As the world's population surpasses seven billion, CFR Senior Fellow for Global Health Yanzhong Huang identifies the variety of ways in which different global regions are impacted by population growth. Huang argues that a region- and issue-specific approach is needed to address population issues.
Research prepared by the McKinsey Global Institute and McKinsey's Technology, Media and Telecommunications practice offers the first quantitative assessment of the impact of the Internet on GDP and growth, while also considering the most relevant tools governments and businesses can use to get the most benefit from the digital transformation.
Laurie Garrett discusses the tenth anniversary of the post-9/11 anthrax attacks and argues, ""If 9/11 marked the single most powerful moment of American unity since Pearl Harbor, the anthrax mailings ushered the opposite..."
Cherie Blair, founder of the Cherie Blair Foundation for Women, discusses the gender gap in access to mobile technology. Research conducted by Blair's organization has found that the gender gap is particularly wide in the Middle East, Africa, and Asia.
Micah Zenko says orbital space debris is a growing threat to civil, military, and commercial satellites in space, and mitigating the threat it poses to these satellites and spacecraft will require enhanced international cooperation.
The 2011 high-level UN meeting on non-communicable diseases fell far short of the major funding and targets agreed to at a similar meeting on HIV/AIDS a decade ago, which CFR's Thomas Bollyky says indicates a need for different actors and approaches on chronic diseases.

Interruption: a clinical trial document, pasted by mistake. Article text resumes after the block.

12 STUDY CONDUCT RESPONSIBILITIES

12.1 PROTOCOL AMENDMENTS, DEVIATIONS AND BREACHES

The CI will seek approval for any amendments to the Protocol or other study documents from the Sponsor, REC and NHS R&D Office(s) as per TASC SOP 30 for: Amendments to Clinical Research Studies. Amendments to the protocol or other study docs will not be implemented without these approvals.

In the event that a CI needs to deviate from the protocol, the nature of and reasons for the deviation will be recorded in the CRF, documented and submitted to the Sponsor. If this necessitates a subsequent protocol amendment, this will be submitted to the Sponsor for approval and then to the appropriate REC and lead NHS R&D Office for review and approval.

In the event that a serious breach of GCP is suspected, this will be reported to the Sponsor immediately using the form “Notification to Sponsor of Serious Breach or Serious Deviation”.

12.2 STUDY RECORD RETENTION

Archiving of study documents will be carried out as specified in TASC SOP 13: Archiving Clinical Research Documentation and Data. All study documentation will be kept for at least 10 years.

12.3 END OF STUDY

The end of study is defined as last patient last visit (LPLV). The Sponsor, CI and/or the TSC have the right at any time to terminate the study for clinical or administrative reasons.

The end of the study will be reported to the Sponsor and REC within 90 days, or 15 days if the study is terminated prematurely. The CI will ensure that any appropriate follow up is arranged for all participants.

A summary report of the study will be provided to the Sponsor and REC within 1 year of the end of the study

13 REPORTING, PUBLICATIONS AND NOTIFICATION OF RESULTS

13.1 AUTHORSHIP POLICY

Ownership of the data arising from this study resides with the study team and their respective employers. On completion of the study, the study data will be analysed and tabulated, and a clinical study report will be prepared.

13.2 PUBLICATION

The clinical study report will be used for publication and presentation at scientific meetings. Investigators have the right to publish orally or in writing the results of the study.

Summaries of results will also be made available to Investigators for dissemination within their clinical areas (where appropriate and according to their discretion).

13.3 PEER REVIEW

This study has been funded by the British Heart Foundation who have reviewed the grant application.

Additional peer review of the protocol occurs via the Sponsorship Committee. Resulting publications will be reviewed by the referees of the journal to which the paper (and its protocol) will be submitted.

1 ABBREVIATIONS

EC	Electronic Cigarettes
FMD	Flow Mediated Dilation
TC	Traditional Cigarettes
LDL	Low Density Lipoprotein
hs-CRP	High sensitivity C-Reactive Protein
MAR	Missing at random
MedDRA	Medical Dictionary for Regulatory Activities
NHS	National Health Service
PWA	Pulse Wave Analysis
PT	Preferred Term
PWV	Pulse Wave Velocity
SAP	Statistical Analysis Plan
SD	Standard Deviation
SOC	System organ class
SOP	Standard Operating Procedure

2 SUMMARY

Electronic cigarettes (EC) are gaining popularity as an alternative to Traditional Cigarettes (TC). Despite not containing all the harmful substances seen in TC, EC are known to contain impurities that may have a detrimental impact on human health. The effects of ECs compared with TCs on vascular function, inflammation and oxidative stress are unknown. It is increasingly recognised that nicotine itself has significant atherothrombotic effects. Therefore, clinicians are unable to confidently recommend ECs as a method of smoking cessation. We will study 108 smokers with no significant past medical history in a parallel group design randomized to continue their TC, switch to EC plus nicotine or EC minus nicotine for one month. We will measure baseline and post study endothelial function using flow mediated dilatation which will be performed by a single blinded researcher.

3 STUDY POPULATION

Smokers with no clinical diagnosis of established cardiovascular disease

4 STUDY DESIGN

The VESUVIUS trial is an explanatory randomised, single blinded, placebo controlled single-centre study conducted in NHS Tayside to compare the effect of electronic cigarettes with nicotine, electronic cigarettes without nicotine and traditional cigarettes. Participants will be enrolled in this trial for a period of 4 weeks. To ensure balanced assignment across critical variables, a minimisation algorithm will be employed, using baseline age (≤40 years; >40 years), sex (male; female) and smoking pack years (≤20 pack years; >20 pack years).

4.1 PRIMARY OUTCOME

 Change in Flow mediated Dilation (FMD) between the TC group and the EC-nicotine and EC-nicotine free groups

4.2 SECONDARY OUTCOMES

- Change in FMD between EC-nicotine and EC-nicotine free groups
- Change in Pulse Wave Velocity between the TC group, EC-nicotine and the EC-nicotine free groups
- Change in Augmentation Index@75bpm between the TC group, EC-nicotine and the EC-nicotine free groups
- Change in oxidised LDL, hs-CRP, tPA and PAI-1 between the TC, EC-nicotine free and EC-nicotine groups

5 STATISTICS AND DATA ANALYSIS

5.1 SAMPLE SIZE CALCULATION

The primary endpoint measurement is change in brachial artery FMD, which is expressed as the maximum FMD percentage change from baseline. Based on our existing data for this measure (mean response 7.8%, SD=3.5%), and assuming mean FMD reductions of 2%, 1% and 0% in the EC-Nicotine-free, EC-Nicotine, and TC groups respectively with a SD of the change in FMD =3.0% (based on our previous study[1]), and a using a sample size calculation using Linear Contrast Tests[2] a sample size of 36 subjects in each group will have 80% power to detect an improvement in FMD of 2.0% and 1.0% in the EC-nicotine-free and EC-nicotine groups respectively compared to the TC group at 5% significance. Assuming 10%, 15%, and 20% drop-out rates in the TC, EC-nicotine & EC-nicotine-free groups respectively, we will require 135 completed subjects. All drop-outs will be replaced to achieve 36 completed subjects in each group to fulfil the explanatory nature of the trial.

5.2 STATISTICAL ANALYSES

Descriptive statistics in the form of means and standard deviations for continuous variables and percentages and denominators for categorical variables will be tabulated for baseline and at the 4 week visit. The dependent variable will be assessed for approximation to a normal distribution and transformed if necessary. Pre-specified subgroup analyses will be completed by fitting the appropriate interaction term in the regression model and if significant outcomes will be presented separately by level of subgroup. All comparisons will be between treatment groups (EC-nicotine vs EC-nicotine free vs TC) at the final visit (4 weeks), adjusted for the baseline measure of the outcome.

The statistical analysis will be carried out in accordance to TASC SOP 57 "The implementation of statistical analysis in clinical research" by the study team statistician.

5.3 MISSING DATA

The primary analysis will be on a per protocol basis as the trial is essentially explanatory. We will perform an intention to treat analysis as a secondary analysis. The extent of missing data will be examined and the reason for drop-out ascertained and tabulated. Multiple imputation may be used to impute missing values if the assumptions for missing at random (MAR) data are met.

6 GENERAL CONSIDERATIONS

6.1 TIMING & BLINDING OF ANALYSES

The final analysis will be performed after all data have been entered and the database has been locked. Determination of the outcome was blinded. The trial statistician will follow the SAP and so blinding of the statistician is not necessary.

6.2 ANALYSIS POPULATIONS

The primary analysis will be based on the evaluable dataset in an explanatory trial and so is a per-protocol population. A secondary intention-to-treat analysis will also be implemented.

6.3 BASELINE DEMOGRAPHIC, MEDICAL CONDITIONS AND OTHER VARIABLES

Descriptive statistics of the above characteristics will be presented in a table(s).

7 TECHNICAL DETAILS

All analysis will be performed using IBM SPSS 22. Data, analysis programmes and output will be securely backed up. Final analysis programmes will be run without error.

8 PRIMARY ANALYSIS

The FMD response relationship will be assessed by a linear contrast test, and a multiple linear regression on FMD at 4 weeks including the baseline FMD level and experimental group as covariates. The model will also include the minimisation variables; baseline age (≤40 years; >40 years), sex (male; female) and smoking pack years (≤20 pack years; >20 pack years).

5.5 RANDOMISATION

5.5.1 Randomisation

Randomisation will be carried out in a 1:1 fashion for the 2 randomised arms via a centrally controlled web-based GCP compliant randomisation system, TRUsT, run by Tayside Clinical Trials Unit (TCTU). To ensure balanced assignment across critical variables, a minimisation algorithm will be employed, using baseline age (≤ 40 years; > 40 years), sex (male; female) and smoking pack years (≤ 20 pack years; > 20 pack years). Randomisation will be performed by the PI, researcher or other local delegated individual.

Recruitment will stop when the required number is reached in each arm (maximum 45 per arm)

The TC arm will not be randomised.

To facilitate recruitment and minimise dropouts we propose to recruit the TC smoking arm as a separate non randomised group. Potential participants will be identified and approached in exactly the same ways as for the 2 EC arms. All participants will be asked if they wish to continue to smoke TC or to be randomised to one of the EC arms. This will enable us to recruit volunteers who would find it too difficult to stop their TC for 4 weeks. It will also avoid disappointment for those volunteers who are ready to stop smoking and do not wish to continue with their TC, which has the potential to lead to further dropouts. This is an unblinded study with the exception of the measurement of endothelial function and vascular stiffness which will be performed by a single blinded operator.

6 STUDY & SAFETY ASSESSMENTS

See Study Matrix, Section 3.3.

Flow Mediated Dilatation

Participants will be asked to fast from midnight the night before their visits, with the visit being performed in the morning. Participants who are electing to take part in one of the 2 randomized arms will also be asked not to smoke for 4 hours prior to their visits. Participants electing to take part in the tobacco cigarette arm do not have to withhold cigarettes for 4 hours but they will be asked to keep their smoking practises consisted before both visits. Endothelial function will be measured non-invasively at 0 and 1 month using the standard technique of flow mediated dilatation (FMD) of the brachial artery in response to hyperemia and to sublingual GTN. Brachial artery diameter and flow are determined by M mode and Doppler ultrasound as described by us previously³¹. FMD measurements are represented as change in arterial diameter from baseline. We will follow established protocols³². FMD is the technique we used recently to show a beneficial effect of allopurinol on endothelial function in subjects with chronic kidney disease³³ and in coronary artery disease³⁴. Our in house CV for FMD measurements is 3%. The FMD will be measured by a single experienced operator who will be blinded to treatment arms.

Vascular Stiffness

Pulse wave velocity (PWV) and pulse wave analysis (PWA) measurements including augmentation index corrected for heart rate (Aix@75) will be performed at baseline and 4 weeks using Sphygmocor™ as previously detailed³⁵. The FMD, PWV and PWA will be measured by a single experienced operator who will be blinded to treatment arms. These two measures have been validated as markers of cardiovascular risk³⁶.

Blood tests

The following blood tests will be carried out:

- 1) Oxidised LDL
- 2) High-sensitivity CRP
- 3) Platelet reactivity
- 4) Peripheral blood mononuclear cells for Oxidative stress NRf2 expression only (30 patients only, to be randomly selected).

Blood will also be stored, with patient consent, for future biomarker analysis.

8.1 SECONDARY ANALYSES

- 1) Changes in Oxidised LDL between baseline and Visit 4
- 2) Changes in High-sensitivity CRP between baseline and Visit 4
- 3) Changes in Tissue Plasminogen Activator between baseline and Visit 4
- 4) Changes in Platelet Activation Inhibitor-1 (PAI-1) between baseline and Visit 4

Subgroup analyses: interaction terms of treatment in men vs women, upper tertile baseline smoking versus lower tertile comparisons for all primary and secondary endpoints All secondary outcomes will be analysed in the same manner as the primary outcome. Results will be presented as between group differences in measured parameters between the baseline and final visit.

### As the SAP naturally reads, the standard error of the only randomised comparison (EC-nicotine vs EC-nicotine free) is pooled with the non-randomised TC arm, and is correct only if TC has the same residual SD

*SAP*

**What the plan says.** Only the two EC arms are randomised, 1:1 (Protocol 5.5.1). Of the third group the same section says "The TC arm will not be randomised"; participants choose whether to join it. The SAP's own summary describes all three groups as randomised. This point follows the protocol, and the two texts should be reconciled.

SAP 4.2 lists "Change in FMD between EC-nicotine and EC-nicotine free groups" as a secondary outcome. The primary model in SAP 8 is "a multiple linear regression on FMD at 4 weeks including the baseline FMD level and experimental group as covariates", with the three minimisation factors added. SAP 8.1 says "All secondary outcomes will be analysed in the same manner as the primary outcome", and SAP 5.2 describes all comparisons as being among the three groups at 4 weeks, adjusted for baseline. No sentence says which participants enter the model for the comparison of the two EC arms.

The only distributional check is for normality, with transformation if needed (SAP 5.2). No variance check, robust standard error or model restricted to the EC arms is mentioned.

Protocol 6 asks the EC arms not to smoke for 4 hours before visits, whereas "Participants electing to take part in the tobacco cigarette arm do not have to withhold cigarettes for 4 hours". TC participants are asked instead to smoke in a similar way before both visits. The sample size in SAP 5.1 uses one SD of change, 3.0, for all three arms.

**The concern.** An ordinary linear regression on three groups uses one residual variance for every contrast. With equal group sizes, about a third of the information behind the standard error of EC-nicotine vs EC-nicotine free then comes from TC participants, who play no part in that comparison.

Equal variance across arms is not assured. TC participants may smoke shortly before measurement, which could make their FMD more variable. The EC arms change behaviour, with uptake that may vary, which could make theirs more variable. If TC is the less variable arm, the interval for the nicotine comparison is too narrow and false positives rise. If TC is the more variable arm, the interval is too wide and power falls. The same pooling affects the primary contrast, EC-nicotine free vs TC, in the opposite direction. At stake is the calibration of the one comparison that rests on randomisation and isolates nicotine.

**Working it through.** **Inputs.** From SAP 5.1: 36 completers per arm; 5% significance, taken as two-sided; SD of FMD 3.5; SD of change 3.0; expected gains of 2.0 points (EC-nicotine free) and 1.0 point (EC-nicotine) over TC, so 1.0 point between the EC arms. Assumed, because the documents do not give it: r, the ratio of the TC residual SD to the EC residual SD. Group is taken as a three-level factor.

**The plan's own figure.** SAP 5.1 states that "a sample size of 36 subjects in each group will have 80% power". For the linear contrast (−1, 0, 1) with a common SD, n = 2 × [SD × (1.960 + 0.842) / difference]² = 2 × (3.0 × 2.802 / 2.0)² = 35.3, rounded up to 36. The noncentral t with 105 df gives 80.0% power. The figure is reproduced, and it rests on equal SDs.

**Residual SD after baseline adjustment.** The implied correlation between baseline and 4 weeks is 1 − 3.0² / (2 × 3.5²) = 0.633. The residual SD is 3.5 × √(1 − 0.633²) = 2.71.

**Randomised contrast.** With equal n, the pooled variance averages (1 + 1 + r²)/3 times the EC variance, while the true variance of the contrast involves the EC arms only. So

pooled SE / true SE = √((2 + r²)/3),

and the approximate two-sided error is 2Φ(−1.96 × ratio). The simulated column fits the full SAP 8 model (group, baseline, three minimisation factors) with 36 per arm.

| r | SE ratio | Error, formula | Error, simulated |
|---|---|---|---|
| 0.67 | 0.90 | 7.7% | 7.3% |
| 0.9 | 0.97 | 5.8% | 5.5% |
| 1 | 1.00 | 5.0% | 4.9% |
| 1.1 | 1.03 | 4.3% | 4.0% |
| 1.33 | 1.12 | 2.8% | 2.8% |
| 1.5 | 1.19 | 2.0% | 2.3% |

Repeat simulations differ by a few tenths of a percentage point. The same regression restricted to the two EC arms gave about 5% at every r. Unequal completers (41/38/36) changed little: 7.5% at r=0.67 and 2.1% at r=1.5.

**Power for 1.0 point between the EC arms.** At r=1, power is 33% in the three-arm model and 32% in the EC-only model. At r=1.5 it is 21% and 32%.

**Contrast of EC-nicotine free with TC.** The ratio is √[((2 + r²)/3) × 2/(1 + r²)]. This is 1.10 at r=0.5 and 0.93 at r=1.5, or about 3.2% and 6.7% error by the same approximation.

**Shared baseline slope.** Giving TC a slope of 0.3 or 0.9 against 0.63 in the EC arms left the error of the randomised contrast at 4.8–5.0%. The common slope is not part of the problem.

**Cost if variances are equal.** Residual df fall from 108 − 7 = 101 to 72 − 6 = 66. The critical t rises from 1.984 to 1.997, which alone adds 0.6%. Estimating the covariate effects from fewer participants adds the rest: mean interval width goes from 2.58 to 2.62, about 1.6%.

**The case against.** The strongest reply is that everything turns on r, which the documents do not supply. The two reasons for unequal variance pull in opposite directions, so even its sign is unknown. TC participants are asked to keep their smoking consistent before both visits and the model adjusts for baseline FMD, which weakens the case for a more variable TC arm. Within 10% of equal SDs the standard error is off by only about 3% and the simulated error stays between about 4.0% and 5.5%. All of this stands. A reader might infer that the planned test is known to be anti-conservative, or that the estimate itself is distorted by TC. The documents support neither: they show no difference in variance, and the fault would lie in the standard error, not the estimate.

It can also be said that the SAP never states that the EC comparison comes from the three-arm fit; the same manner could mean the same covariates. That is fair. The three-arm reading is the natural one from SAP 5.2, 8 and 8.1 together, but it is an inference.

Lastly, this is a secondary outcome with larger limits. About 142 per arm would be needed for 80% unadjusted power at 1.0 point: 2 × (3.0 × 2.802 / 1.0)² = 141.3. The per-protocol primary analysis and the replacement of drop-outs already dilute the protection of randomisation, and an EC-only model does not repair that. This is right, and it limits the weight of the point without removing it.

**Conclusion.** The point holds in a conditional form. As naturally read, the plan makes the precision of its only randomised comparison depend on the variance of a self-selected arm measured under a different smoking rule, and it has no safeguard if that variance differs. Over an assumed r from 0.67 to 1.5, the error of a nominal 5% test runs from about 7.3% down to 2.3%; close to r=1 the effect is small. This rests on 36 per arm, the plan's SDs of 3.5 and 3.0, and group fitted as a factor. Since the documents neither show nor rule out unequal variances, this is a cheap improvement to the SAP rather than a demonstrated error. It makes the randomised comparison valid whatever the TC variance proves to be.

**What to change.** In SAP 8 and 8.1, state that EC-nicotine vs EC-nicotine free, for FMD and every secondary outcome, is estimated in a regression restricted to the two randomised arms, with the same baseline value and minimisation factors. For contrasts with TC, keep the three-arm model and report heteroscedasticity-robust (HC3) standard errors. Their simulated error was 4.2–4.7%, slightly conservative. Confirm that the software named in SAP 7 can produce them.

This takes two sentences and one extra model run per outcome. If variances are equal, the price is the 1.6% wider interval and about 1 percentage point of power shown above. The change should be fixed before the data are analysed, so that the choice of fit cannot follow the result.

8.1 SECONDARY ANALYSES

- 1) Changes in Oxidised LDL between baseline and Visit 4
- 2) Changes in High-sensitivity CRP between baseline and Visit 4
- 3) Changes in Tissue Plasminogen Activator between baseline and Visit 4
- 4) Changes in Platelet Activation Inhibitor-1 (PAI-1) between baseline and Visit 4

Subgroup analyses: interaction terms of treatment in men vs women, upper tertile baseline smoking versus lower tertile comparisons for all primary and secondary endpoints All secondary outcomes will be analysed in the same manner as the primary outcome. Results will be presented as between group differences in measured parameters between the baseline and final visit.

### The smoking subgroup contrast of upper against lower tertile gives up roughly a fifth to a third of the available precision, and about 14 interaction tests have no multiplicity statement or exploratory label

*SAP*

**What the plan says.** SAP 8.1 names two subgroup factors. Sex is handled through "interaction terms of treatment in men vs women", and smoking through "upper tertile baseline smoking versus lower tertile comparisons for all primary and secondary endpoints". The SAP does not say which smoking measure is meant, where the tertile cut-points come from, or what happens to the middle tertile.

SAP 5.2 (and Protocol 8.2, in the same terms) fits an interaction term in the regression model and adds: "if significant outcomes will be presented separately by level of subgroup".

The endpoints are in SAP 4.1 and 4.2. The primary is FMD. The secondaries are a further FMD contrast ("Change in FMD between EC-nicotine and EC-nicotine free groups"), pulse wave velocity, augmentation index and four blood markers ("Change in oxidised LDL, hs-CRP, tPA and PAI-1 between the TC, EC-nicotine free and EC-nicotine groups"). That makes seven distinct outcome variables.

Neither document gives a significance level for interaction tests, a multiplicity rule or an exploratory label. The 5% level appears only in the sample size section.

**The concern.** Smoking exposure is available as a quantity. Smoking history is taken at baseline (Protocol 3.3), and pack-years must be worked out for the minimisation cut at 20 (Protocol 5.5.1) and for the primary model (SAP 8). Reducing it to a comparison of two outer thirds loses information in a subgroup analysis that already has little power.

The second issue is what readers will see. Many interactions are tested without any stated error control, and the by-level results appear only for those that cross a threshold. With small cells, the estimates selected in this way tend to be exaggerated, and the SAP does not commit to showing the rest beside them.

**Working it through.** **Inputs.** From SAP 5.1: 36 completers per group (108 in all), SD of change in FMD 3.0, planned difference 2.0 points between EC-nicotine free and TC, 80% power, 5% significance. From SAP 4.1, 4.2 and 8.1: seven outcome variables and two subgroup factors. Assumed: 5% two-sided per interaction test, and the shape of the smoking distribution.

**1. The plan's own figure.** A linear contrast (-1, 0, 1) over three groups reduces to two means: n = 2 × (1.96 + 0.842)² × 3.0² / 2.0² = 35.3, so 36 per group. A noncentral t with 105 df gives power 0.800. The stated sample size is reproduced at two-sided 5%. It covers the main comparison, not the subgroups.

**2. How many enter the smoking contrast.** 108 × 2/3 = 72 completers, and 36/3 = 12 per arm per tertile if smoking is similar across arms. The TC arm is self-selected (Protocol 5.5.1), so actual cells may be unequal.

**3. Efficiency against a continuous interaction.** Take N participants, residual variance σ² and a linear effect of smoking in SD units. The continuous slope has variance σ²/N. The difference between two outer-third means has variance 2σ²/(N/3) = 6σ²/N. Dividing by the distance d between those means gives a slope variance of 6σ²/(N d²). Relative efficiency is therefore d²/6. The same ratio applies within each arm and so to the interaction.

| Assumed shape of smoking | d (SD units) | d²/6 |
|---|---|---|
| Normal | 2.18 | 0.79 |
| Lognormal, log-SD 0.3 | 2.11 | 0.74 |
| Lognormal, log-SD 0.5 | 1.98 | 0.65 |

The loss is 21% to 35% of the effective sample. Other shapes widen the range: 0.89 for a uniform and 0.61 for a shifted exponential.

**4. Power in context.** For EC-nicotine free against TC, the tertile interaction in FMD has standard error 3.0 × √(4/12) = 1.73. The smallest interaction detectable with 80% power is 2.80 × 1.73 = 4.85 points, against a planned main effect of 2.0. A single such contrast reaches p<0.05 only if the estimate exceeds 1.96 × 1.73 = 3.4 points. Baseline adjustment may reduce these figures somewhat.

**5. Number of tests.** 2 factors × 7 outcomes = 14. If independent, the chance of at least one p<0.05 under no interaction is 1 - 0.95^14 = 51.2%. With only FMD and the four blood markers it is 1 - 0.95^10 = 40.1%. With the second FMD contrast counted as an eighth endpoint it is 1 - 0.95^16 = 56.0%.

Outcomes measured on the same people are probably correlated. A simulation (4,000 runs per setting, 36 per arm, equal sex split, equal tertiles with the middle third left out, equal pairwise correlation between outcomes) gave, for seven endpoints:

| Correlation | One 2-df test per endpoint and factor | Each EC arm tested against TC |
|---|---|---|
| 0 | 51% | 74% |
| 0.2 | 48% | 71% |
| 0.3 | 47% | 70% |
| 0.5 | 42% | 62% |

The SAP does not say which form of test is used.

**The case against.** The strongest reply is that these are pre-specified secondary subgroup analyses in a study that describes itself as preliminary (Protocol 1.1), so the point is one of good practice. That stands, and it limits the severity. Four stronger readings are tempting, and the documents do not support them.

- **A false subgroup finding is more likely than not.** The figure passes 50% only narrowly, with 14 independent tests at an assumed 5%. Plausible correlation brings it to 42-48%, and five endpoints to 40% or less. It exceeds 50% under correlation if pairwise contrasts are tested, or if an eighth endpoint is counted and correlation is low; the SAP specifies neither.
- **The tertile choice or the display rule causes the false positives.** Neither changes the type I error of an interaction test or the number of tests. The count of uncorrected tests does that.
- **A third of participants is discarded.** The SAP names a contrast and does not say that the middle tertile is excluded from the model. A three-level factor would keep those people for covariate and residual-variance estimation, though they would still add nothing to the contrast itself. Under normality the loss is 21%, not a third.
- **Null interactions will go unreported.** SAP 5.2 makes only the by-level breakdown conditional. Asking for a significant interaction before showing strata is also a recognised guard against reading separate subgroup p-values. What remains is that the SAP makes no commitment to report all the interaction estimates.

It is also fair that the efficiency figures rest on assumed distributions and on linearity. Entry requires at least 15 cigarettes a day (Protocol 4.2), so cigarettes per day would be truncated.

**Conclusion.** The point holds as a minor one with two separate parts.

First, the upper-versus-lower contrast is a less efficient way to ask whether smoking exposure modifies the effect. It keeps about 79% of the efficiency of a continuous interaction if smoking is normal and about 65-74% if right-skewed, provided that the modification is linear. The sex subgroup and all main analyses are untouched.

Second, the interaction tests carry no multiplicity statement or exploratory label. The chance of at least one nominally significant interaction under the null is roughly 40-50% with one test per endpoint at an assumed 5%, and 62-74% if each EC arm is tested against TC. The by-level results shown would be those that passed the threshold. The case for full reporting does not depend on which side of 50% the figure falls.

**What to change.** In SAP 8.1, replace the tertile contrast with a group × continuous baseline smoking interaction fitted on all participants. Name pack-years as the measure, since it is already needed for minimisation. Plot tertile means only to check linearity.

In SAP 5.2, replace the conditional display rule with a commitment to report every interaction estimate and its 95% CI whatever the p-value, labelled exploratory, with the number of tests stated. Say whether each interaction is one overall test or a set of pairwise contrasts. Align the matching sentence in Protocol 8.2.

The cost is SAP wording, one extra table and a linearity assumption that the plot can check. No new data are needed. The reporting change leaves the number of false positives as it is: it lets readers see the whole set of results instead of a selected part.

Why is the UN convening a summit-level meeting on illnesses like cancer and diabetes? This CFR guide looks at how these non-communicable diseases have amplified the burdens on developing states and the global threat they pose.
NCDs such as cancer and heart disease are becoming leading causes of death in the developing world and will be the focus of a September UN meeting. But health experts and others are divided about how much funding should go into a global campaign aimed at preventing NCDs and whether infectious disease programs will suffer as a result.
The World Health Organization has gained prominence for its success in battling diseases such as polio and malaria, but is challenged by an unwieldy mission and strained resources in a landscape of competing organizations.
The Council on Foreign Relations' David Rockefeller Studies Program—CFR's "think tank"—is home to more than seventy full-time, adjunct, and visiting scholars and practitioners (called "fellows"). Their expertise covers the world's major regions as well as the critical issues shaping today's global agenda. Download the printable CFR Experts Guide.